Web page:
The 2021 Golden Globes Winner for Best Foreign Language Film is about a Korean-American family in rural Arkansas
“She’s the reason I made this film,” said Lee Isaac Chung as he held his daughter in his arms.
It was an opening line to an acceptance speech for a bittersweet victory.
Minari (2020) is a semi-autobiographical film written and directed by Denver-born director Lee Isaac Chung. It tells the story of a Korean American family’s relocation from California to rural Arkansas in the 1980s, where its patriarch is determined to start a farm. Despite its universally relatable storyline, debates over the film’s eligibility to compete amongst other American films persist.
Minari’s Golden Globe nomination for Best Foreign Language Film has stirred up a complex, painful awareness of rejection and alienation for Asians across America and Canada, like myself.
Minari was written, directed, filmed and produced in America; it tells the story of an American family in the midwest, and stars a predominantly American cast — yet its win for Best Foreign Language Film has punctuated the chasm between what is offered to American families of colour, and what is demanded of them.
The Hollywood Foreign Press Association (HFPA) rejected Minari’s bid for Best Picture because the film is predominantly in Korean. However, as film journalists have highlighted, the HFPA nominated Quentin Tarantino’s Inglourious Basterds — which also features foreign languages — in the main category of Best Film in the past. The HFPA’s rejection of Minari as an American film is representative of the open rejection of the Asian diaspora and their place in North America.
Minari stars the Yi family — parents Jacob and Monica are chicken sexers from California who have an opportunity to pay off their debts if they can successfully get their small farm started in Arkansas.
As the family struggles with supporting Jacob’s parents as well as managing the heart condition of their eight-year-old son, David, a decision was made for Monica’s mother to come from South Korea to live with the family.
First and second generation Asian immigrants are all too familiar with the layered complexities of filial piety in the same ways that the Yi family experiences — living in multigenerational homes while navigating their obligations between the generations before and after them.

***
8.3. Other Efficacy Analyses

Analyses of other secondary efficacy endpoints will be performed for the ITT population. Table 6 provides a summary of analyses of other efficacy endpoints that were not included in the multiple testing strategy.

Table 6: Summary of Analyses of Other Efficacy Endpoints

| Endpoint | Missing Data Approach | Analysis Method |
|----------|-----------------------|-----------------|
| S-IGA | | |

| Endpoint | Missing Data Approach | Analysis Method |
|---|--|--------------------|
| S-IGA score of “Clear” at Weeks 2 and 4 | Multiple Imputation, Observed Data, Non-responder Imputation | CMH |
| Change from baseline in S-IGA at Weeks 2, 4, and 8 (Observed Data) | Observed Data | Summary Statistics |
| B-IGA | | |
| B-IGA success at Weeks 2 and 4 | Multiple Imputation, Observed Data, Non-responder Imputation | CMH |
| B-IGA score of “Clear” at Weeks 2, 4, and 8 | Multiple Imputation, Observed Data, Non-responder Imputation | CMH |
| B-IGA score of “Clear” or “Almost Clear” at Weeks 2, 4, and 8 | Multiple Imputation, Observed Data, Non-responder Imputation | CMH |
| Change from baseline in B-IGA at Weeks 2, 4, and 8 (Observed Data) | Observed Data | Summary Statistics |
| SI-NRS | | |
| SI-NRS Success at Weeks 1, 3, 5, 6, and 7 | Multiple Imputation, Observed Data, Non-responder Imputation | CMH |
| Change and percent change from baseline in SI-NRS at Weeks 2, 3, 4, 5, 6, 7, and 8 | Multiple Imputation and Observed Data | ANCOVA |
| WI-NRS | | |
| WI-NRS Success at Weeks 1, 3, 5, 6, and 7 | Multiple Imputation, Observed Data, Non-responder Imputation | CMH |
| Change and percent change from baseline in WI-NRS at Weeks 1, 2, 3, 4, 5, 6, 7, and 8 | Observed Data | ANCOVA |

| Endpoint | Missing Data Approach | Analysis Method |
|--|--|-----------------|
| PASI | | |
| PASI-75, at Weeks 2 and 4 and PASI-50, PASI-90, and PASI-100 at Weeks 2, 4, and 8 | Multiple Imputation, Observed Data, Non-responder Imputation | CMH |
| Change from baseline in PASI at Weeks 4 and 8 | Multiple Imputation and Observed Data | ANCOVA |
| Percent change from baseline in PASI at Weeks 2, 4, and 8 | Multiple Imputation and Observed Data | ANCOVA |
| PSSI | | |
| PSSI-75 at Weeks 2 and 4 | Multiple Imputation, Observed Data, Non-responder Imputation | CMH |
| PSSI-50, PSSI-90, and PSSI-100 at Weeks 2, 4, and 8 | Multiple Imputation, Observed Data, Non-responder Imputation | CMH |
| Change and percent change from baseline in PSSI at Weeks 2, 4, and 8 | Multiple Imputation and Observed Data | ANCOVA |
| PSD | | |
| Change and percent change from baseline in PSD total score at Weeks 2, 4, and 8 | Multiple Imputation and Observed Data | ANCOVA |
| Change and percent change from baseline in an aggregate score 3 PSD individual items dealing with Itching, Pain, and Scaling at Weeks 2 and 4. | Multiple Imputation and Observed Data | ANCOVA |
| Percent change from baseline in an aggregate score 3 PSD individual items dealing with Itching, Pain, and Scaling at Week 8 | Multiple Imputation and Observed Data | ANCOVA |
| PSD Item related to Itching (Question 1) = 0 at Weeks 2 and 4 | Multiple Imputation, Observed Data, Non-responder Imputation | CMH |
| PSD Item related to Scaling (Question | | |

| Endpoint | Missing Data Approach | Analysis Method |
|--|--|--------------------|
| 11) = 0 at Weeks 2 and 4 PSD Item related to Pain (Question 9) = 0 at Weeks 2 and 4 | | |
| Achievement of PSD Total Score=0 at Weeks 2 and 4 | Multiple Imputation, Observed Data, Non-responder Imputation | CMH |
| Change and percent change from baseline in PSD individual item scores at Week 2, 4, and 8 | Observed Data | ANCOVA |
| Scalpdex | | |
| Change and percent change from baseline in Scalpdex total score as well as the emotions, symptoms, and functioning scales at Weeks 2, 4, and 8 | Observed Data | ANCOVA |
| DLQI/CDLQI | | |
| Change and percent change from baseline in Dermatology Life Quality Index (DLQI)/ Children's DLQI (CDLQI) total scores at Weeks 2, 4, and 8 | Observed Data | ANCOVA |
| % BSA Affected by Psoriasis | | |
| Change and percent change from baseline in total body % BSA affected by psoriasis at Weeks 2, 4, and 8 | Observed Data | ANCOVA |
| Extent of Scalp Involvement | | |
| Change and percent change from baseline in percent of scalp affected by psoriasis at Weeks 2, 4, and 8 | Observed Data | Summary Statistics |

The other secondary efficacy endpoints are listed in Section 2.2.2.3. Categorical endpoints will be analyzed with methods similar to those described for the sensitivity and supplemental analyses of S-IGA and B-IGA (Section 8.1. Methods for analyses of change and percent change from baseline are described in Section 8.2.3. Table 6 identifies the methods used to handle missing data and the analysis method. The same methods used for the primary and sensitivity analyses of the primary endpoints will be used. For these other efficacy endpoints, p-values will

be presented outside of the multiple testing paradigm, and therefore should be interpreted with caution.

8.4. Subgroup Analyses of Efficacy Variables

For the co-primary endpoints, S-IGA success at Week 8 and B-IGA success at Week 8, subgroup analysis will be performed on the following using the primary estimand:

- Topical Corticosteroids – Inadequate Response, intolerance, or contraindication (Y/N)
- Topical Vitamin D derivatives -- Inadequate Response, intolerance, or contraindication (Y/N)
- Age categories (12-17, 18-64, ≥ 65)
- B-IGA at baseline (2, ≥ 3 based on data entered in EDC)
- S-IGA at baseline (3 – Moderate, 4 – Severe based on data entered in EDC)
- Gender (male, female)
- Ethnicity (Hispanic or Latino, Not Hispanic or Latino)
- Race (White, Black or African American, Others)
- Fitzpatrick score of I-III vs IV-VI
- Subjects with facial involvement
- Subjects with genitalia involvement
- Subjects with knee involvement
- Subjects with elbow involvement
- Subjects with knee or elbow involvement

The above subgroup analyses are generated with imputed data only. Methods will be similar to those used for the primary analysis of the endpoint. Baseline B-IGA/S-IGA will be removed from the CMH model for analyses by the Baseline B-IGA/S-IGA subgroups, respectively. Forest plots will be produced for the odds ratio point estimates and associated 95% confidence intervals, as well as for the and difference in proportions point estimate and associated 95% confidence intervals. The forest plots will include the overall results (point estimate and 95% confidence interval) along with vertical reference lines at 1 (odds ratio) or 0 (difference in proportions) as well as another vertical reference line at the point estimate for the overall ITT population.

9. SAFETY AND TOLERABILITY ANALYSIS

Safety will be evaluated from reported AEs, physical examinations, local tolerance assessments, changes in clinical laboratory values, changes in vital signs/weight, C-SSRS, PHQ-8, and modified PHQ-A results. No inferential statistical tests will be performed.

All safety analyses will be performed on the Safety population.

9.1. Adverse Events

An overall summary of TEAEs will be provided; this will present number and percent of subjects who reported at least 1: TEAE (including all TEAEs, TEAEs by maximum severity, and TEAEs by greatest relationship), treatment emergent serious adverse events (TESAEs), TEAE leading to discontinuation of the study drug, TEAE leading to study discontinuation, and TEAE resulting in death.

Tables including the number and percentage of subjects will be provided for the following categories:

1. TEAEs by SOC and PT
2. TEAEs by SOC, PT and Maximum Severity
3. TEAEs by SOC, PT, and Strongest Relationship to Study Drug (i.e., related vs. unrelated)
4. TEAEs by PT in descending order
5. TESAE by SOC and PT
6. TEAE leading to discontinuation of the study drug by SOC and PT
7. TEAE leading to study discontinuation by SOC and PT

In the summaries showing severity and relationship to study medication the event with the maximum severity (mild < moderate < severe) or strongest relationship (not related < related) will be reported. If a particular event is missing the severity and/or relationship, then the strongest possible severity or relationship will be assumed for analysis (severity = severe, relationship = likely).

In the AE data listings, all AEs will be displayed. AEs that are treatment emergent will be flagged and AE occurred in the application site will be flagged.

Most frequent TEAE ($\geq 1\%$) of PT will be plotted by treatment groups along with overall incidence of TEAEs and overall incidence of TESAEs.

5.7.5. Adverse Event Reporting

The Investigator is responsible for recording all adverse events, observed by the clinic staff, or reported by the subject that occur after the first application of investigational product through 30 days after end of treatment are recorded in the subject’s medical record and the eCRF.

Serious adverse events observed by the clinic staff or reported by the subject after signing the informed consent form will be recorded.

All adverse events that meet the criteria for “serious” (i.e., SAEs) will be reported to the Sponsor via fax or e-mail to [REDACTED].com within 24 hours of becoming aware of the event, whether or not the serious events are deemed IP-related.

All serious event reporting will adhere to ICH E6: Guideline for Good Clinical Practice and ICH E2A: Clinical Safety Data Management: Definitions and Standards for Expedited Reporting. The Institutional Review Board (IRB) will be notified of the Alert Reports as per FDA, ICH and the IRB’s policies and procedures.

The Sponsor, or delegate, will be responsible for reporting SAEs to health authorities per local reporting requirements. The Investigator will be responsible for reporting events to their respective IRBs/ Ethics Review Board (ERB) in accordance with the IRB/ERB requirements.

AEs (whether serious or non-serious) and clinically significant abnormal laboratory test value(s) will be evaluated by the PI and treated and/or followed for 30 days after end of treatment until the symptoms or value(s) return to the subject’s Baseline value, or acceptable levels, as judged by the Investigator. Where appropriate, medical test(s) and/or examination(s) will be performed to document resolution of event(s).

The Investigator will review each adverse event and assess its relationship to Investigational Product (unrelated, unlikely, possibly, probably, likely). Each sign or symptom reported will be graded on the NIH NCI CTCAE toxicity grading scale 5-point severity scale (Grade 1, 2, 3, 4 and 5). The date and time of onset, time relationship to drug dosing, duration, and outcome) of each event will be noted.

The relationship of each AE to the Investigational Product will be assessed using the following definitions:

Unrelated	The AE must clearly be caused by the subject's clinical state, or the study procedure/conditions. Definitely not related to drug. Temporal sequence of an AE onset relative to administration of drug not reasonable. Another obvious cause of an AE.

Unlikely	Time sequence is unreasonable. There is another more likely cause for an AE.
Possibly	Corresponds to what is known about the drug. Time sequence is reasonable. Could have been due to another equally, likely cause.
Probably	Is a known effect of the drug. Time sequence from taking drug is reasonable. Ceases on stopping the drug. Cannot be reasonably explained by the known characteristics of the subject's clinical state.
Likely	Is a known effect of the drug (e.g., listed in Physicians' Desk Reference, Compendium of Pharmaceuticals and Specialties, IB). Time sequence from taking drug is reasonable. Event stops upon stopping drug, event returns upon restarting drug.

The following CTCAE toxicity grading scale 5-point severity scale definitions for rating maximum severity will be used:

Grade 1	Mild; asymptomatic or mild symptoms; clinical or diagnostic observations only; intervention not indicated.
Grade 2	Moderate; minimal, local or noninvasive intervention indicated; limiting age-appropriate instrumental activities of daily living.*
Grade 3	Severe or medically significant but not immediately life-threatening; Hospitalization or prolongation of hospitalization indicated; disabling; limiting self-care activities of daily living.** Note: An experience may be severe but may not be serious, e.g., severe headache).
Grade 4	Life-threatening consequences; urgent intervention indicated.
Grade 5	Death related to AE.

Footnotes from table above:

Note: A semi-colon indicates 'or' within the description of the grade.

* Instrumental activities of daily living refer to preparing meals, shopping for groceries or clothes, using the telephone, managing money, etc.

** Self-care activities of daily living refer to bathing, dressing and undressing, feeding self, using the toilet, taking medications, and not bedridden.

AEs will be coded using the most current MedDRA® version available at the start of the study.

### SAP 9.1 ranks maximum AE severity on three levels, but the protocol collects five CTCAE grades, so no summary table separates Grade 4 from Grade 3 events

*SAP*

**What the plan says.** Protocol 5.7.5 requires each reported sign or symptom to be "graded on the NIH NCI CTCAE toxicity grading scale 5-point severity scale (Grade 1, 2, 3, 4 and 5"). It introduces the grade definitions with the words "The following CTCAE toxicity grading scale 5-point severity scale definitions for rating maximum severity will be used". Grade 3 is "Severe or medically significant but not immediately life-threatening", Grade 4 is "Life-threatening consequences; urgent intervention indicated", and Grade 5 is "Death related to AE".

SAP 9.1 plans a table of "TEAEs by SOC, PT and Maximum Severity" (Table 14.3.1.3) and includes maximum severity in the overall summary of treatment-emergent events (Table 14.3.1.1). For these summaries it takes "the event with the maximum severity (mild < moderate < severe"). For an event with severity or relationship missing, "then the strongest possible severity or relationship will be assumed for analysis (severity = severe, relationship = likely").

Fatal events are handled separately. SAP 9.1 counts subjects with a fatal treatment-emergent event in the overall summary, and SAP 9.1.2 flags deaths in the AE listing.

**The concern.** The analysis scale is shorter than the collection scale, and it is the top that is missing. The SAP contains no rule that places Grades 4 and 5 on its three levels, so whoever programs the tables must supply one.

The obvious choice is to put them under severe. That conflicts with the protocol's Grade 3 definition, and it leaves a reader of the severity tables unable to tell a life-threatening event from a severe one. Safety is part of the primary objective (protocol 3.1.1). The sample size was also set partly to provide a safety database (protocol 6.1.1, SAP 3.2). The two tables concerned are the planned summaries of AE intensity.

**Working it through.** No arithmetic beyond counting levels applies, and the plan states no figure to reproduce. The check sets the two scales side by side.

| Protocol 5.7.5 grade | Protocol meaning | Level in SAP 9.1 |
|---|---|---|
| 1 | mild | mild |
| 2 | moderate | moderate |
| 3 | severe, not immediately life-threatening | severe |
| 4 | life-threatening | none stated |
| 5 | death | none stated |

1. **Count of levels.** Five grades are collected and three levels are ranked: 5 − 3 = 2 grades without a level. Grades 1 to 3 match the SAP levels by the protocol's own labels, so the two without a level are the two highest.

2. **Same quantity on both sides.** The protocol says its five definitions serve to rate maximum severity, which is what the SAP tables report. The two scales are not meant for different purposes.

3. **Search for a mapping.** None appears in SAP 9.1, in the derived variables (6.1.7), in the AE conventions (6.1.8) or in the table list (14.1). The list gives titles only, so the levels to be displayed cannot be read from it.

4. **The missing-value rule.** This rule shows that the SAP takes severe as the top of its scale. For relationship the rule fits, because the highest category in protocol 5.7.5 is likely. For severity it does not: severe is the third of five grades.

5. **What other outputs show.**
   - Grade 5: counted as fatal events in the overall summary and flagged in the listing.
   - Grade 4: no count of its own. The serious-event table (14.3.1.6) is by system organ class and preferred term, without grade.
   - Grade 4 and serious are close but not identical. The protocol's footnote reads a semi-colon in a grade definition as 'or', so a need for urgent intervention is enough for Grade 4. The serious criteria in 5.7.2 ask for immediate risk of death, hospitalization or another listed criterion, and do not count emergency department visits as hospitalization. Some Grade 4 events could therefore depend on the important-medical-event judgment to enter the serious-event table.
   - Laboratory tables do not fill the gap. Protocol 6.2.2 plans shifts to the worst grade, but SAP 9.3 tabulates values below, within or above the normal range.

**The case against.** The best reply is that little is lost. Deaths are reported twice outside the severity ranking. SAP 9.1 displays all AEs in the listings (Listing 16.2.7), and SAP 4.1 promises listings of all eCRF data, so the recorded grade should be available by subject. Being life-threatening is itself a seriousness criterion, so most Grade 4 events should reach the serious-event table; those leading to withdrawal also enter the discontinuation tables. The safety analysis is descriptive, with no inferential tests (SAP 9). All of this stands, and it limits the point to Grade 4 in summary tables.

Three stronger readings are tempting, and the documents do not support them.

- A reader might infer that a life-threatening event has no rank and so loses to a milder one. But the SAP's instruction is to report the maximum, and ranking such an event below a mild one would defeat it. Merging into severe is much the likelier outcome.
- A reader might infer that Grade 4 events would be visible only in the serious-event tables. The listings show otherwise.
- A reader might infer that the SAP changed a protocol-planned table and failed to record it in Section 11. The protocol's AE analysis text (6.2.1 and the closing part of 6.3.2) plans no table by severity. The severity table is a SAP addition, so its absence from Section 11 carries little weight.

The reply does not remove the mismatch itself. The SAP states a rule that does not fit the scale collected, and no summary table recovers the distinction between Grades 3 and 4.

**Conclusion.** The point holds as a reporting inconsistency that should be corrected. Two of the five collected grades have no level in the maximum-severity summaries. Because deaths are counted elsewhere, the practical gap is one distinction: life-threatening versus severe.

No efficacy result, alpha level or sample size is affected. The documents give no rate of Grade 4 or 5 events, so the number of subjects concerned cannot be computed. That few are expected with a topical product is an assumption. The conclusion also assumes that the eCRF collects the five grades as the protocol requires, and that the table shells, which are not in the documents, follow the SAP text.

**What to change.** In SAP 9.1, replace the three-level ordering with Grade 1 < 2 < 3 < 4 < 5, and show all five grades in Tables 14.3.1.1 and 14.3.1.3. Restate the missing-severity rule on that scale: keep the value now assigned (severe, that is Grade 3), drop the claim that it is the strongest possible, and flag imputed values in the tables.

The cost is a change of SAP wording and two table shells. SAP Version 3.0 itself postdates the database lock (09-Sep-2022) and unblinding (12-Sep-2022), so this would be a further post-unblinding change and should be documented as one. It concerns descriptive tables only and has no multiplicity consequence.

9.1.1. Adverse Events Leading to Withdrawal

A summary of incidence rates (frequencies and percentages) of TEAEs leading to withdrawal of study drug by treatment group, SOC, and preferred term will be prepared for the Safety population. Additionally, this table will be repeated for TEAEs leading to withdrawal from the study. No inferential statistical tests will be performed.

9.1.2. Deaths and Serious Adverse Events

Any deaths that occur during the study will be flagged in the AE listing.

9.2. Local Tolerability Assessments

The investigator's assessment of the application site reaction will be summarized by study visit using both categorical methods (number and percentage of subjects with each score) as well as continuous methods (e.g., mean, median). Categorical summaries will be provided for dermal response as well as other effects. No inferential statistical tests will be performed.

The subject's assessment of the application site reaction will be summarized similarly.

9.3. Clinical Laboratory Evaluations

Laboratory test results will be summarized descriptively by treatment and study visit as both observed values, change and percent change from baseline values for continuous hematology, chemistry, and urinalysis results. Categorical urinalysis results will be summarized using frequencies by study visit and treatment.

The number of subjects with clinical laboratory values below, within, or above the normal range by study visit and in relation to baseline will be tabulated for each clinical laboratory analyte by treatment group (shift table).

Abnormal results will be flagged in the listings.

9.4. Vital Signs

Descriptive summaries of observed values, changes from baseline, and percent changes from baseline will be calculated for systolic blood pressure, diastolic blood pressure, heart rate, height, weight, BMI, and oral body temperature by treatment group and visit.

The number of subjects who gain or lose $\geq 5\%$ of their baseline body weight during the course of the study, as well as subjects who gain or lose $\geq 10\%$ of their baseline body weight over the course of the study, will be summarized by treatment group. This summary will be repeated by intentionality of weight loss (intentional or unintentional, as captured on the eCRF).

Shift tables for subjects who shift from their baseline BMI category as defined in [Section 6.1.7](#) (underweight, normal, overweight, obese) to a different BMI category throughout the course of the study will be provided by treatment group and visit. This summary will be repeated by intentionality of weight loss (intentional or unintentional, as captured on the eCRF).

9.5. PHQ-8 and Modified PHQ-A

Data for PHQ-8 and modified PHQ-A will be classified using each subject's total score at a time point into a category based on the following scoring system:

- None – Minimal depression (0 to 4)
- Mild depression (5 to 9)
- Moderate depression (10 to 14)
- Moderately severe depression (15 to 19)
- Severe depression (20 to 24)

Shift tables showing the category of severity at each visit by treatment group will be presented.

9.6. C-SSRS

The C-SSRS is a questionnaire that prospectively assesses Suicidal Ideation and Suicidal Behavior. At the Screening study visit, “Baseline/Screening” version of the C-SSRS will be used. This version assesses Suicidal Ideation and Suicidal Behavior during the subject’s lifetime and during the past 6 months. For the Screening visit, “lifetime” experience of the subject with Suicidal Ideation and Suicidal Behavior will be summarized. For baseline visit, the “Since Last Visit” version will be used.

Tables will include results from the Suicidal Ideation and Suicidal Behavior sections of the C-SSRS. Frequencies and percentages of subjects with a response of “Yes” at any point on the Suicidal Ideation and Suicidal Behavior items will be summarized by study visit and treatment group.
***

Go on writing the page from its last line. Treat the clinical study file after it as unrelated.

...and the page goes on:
David complains throughout the film that his grandmother isn’t “like a real grandma.” That she “smells like Korea” and should be baking cookies. Instead, David’s grandmother brings him to a creek deep in the woods near their trailer home, and introduces him to a Korean plant called minari. She tells him that “Minari grow anywhere,” and that “Rich or poor, anyone can enjoy it and be healthy.”
The film’s cultural significance is a universal language of the rooting of our ancestral tapestry — from which every American-born Asian child and grandchild blossom.
Much like David, the young boy in Minari, I grew up with varying degrees of shame and pride for my dual identities as both American and Chinese. As an adult who later immigrated to Canada, learning French and settling into life in Montreal has been a natural extension of my existing immigrant identity. So natural, that when I was interrupted mid-conversation with a friend on the STM to be complimented for my “good English,” I was vilified for calling out this problematic behavior.
Language has been a particularly sore subject for me — I speak English with perfect fluency, and French with a barely detectable accent. But try as I might, everywhere I went, I was reminded that no amount of assimilation would ever be enough.
In the film, Jacob toils away at a piece of cursed land, negotiating his priorities against his dreams throughout the film. It is perverse that this universally relatable story of resilience and perseverance is categorized as foreign.
What Asian Americans heard was a message we’ve heard throughout our lives — you may speak perfect English, know no home other than the United States, be born and raised on American soil, tend to a piece of the American dream, and still be considered an outsider.
Perhaps narratives like the struggling farmer or western cowboy trespasses into the kind of American identity that immigrants and BIPOC are restricted from. We are only allowed to be Americans with a hyphen — because the full American identity isn’t available to us.
Asians born in rural Quebec and densely populated New York alike live a shared reality — a constant interrogation of both our roots and our allegiances, as if our only choices are one or the other. Perhaps the most revealing nuance for immigrants in North America is the silent understanding that as we commit to a lifelong embrace of our western home, its institutions will continuously fail to embrace us.
Nevertheless, Asians in North America will honour films like Minari for the ways it immortalizes our stories — offering a long overdue perspective of ethnic Americans in an otherwise predominantly white western narrative.